Although the St. Louis chapter of C-FIRE, or Christian Fundamentalist Internal Revenue Employees, was formed last summer, the organization has just started to attract attention -- and controversy. Until recently, few other government employees who work downtown in the Robert A. Young Federal Building even knew the group existed.
In February, Barbara Seely, an attorney with the U.S. Equal Employment Opportunities Commission, caught a glimpse of a C-FIRE flier hanging on the first-floor bulletin board, near the building's elevators.
Seely's not sure what first drew her attention to the flier: the picture of a large cross, Bible and robed choir singers or the word "Christian." Up close, the poster informed federal employees and building visitors that the group would be holding two membership rallies in the federal building's auditorium, featuring a guest speaker and singing.
Seely, who works for a government agency that has a low tolerance for religious proselytizing in the workplace, wasn't happy with what she saw.
Folks at the local EEOC office take the separation of church and state seriously. Unlike the IRS, there aren't any officially sanctioned religious employee groups at the EEOC. To avoid offending non-Christians, the office won't display a Christmas tree. And the same office has taken up the fight for workers who say they have been religiously harassed on the job. For example, in 1990, the St. Louis office successfully sued a Missouri firm for religious harassment after a medical-records supervisor took her fundamentalist religious convictions to the extreme by praying over employees, "healing" them with her hands, telling a Catholic worker that "the Blessed Virgin was a whore and a slut" and advising an employee that her son had sickle-cell anemia because she was a "sinner."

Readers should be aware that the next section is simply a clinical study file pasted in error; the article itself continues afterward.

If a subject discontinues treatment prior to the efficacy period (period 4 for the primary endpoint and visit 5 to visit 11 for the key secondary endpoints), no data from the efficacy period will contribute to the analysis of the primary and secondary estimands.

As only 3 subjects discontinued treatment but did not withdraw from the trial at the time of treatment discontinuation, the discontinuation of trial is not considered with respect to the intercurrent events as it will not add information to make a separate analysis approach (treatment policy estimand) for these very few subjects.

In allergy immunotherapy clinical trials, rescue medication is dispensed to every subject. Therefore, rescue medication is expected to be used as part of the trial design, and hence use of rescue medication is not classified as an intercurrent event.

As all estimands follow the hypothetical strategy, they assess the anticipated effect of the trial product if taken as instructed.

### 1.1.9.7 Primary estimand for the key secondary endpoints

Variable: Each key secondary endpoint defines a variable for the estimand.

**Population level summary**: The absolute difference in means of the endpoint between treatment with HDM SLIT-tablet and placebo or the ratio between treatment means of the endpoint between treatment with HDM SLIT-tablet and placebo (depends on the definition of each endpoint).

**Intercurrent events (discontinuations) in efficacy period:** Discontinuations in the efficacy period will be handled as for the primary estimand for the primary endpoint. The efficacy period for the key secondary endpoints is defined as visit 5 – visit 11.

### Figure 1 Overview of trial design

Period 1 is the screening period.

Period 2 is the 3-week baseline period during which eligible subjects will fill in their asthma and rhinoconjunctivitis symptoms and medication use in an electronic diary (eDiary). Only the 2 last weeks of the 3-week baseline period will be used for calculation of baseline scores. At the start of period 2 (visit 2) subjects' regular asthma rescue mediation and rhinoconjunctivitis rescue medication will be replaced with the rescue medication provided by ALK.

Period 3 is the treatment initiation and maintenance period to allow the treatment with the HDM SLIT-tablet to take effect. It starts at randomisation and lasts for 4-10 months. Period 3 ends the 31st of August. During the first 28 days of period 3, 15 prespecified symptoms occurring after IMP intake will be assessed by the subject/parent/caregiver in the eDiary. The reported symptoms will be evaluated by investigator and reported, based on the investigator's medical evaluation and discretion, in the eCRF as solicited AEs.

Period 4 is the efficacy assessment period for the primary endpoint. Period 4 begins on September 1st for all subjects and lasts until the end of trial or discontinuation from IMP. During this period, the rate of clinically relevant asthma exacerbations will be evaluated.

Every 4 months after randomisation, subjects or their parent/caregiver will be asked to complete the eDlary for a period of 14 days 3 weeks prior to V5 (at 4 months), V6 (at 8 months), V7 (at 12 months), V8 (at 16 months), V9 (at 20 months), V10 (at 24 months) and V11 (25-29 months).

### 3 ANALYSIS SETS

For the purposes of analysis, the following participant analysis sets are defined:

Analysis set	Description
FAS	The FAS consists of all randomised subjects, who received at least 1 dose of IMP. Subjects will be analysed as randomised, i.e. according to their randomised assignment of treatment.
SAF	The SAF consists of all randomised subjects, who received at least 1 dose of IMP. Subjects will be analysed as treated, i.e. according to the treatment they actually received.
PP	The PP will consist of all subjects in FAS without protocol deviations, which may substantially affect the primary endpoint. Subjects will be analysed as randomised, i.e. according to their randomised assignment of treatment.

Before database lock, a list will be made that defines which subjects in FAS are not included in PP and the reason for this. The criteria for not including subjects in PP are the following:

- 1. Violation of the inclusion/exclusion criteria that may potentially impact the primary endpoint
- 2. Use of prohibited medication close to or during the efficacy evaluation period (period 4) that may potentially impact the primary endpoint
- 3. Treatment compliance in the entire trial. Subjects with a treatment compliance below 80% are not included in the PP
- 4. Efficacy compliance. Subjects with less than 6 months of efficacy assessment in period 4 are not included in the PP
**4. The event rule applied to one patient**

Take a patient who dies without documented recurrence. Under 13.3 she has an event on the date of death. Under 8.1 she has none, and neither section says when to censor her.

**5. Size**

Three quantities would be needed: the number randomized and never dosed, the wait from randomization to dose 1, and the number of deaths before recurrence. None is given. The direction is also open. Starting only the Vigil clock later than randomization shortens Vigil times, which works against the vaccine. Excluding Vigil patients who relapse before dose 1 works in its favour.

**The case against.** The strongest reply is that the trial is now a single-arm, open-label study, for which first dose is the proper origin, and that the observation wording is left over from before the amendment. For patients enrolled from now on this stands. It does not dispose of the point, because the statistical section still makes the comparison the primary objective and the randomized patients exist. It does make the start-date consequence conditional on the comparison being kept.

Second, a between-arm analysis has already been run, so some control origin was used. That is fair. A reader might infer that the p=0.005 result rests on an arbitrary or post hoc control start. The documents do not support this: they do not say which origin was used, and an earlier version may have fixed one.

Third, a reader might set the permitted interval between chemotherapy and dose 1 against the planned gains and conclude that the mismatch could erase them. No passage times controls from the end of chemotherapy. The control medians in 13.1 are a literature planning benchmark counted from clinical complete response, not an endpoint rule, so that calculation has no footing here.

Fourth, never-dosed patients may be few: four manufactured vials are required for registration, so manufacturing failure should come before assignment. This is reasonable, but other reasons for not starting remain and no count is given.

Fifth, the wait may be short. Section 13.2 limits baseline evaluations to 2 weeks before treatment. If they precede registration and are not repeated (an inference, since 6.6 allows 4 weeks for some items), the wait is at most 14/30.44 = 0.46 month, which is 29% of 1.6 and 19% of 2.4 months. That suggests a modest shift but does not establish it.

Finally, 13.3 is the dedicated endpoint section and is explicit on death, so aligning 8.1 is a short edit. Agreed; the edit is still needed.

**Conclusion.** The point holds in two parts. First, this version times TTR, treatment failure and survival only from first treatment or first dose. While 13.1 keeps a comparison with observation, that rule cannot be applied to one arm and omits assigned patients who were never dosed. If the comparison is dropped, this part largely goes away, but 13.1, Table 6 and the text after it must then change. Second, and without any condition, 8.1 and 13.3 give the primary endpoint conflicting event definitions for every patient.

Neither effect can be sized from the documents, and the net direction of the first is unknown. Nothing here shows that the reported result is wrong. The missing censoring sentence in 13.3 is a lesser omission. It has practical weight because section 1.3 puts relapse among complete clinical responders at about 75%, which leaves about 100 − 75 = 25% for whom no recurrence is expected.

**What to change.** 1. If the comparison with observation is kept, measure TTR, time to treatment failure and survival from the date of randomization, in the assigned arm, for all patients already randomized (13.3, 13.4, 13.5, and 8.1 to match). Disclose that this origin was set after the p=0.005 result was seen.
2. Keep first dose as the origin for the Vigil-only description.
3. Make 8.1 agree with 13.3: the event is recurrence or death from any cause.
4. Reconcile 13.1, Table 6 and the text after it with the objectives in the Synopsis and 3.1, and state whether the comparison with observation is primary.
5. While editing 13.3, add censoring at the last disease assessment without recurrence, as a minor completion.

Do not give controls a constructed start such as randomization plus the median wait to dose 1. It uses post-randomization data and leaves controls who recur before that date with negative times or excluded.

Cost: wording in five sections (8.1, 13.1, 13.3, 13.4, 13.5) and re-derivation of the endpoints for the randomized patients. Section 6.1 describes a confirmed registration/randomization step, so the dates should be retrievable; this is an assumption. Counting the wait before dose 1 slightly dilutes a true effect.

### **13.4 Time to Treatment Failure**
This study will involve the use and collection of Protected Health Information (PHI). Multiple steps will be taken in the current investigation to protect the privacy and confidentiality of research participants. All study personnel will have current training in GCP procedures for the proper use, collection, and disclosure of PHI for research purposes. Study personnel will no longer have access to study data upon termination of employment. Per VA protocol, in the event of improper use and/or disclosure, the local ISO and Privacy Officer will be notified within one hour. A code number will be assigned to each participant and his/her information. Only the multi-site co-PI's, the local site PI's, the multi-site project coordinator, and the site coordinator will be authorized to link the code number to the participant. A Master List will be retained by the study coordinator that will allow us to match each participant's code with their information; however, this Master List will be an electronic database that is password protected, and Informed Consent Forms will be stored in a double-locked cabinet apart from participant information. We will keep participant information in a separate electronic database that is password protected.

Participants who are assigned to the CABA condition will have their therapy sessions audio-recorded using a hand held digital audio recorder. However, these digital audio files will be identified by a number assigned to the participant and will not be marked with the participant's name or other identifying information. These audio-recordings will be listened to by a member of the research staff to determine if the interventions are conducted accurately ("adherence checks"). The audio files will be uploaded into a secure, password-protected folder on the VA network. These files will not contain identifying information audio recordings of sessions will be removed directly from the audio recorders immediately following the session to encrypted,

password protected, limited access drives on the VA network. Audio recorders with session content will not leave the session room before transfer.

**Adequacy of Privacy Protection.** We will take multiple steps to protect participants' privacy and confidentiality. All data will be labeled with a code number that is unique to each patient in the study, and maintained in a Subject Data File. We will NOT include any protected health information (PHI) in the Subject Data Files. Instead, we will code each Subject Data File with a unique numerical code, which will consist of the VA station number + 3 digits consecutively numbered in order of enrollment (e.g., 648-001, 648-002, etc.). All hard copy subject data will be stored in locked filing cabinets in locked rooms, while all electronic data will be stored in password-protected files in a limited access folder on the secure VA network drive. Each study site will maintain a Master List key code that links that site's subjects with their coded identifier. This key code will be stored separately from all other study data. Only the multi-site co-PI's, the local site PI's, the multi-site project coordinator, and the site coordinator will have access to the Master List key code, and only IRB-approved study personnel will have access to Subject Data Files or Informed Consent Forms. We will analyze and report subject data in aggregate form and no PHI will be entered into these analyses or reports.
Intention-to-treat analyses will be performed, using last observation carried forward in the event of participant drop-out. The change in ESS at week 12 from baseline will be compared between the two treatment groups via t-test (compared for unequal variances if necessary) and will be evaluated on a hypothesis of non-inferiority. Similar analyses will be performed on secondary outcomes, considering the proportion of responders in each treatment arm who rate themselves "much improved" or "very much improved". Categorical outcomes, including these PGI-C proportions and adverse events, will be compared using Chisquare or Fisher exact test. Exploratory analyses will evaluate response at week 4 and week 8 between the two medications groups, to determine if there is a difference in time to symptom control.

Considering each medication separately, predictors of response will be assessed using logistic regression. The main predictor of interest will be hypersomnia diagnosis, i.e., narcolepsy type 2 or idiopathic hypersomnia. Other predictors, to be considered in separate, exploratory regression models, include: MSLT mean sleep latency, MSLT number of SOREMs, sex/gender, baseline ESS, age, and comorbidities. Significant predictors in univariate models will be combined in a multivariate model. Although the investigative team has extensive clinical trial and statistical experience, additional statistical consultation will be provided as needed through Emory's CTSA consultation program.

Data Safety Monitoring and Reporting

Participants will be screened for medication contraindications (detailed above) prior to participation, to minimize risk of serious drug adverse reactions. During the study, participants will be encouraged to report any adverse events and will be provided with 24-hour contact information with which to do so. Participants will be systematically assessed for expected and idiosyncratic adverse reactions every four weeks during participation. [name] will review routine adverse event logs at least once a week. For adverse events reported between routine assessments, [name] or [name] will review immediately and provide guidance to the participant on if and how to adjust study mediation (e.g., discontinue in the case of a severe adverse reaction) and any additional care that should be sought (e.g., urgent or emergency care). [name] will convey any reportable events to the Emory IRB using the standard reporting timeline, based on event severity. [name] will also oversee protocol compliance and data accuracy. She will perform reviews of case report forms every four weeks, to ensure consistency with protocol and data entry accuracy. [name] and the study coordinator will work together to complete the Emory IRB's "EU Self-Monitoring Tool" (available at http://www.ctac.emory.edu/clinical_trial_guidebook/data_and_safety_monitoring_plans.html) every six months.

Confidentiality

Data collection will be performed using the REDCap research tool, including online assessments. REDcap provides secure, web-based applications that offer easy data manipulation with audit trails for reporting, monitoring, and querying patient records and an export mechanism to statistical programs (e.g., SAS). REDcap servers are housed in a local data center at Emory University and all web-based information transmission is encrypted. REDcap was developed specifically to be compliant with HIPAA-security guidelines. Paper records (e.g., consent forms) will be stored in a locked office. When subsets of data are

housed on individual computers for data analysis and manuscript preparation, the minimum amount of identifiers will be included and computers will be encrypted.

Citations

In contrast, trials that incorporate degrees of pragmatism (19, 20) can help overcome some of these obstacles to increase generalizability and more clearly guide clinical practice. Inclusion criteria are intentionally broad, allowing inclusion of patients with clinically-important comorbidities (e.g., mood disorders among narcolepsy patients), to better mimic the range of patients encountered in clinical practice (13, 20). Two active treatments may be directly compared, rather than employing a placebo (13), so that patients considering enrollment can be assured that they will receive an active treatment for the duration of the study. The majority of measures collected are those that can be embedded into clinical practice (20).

Shocked to see a religious flier posted in a government building, Seely shot an e-mail to Lynn Bruner, EEOC's district director. "I find this offensive and intimidating and believe that is discriminates against me on the basis of religion," Seely wrote. "I think the posters should be removed and the rally not be permitted to be held on government property during working hours."
The proposed rally, because it involved government workers using government property, raised a red flag about a possible violation of the First Amendment's Establishment Clause, the oft-cited separation between church and state.
Prompted by Seely's e-mail, Bruner contacted Charlie Meyer, director of property management for the General Services Administration, the federal government's landlord. Bruner asked about the GSA's official stance on the rally, whether there were any defined regulations and whether there was an issue at all.
"Oh, it will be an issue," Meyer responded in an e-mail to Bruner, "mainly because the regulations are not that well defined." GSA initially denied the C-FIRE group the right to post its notice on government bulletin boards, but Meyer said the organization "pushed back at us saying that other organizations are allowed to post for bake sales ... so they also have the right to do the same."
Meyer added, cryptically: "We also found out that C-FIRE is a very large and influential organization."
C-FIRE was founded in the mid-'90s by Lexie White, an IRS employee based in Austin, Texas. According to the group's mission statement, C-FIRE "represents Jesus Christ by providing the IRS employees spiritual help, moral support, and various worship activities."